Lowering the Bar
The corrupt ABA judicial evaluation process.
Jun 12, 2006, Vol. 11, No. 37 • By EDWARD WHELAN
But the ABA committee and Tucker weren't through with Kavanaugh. Responding to hyperbolic Democratic rhetoric about Kavanaugh's downgrade, Tober took the extraordinary step of submitting to the Senate Judiciary Committee a statement that presented, in isolation and without attribution, the committee's supposed dirt on Kavanaugh. And Tober and Tucker supplemented this statement in a telephone conference with senators and staffers.
One witness, Tober explained, had charged that Kavanaugh had "dissembled" in an oral argument. And (among a few other criticisms) several witnesses, all supposedly using the same word, had characterized Kavanaugh's White House work as "insulated." Tober and Tucker asserted that, consistent with their committee's policies, Kavanaugh had been informed of all negative items and had been given a full opportunity to answer them.
The ABA's disclosures, and the manner in which they were presented, astounded Kavanaugh and his advisers. Tucker had never told him the incendiary charge about having "dissembled" in court, he explained to White House colleagues. Had he heard it, he pointed out compellingly, he certainly would have tried to learn more about it from Tucker in order to dispute it. And, indeed, it appears that in the original charge the term "dissembled" was misused. Questioned in the telephone conference about the charge, Tucker stated that the "quote was 'He did not handle the case well as an advocate; he was not forceful, and when he dissembled, he did not argue his case clearly.'" The quoted statement makes little sense: It would be peculiar to criticize dissembling (a form of lying) merely for its effect on clarity, rather than as an intrinsic evil. Tucker herself, according to an unpublished transcript of the telephone conference, interpreted the charge merely to mean that Kavanaugh "did not respond appropriately" to questions. But Kavanaugh was never given a chance to contest the charge. And Senate Democrats, handed the ammunition by Tober and Tucker, profligately highlighted the "dissembling" charge to impugn Kavanaugh's integrity.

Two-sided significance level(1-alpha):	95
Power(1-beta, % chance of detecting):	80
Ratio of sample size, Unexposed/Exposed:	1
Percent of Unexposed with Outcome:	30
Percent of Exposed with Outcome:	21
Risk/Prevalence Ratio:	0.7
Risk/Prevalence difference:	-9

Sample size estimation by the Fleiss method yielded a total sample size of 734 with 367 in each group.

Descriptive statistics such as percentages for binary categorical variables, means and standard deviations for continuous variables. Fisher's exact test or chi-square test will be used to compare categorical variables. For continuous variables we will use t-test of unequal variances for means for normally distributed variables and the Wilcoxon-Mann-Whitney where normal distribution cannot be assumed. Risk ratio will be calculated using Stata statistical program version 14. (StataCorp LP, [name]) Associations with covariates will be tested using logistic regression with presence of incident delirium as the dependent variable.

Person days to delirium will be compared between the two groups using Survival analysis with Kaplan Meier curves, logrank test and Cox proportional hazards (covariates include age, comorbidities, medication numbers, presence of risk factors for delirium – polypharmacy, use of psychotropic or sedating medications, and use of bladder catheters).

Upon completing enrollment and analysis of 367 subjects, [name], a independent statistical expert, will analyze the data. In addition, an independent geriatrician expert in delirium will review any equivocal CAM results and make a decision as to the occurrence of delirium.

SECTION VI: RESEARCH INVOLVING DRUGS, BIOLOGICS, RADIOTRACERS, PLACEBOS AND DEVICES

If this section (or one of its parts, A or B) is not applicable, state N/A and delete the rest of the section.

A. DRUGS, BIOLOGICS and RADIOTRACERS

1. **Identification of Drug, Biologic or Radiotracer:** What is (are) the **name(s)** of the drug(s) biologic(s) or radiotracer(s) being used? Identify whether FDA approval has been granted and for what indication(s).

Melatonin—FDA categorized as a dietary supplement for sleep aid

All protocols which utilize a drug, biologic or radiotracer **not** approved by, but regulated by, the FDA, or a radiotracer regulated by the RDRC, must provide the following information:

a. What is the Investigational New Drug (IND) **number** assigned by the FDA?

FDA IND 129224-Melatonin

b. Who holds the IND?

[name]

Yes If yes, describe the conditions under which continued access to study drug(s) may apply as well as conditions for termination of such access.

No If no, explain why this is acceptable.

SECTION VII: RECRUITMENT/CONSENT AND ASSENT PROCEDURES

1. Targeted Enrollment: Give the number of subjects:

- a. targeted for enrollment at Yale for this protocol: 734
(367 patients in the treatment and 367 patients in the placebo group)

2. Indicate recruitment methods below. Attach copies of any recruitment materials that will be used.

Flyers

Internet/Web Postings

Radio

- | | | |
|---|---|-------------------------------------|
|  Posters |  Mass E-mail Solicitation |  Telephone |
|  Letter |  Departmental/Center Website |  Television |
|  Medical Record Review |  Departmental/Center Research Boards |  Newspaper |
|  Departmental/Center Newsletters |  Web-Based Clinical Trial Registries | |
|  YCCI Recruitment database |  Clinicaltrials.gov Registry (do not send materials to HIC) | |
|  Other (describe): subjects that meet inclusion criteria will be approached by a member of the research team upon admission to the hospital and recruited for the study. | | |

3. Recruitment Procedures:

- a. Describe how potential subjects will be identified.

As for the charge that Kavanaugh's White House experience was "insulated": It was clear to Kavanaugh that Tucker herself was committed to that view. She even ignorantly insisted that, as staff secretary overseeing the full range of executive-branch decisions, he was exposed only to a "very narrow band" of views.
With hindsight, only a naïf would believe that Tucker and Senate Democrats did not work together to engineer the return of Kavanaugh's nomination in December 2005. The most sensible hypothesis is that Tucker signaled that she was well positioned to inflict damage on Kavanaugh--and that sending the nomination back to the White House would enable her to do so through a supplemental evaluation. Why else would Senate Democrats have insisted on sending the nomination back?
The bigger question is why a highly partisan divorce lawyer was ever appointed to the committee in the first place. The sitting ABA president, during his one-year term, has plenary authority to fill the five or so vacancies that arise each year. (The committee chairman and the 14 other members serve staggered three-year terms.) With the ABA's transformation over the last few decades from an apolitical professional organization into a liberal interest group, ABA presidents and the bar activists who vie for influential ABA positions have trended leftwards. Current ABA president Michael S. Greco, a zealous liberal, presumably selected Tucker because of, not in spite of, her partisan credentials.
Tober's role in Tucker's excesses is also significant. Under the committee's procedures, the chairman and the circuit member who conducts the investigation have extraordinary practical clout in shaping the views of the other committee members, as they prepare the report that goes to the full committee. That Tober did not try to restrain Tucker, but instead teamed her up with another liberal activist, suggests a woeful inattention on his part to partisan conflicts of interest.
Not coincidentally, Tober recently oversaw the committee's remarkable "not qualified" rating of Fifth Circuit nominee Michael B. Wallace, a highly respected attorney and former Supreme Court law clerk for the late William Rehnquist. In 1987, when Wallace served on the board of the Legal Services Corporation, Tober presented strikingly intemperate testimony to an LSC committee that Wallace chaired. Opposing a proposed regulation to require that boards receiving LSC funds have bipartisan membership (as does the LSC itself), Tober flamboyantly accused Wallace of attempting to "fashion a political bias litmus test" and of having a "hidden agenda," and he vowed to disobey the regulation if it became law.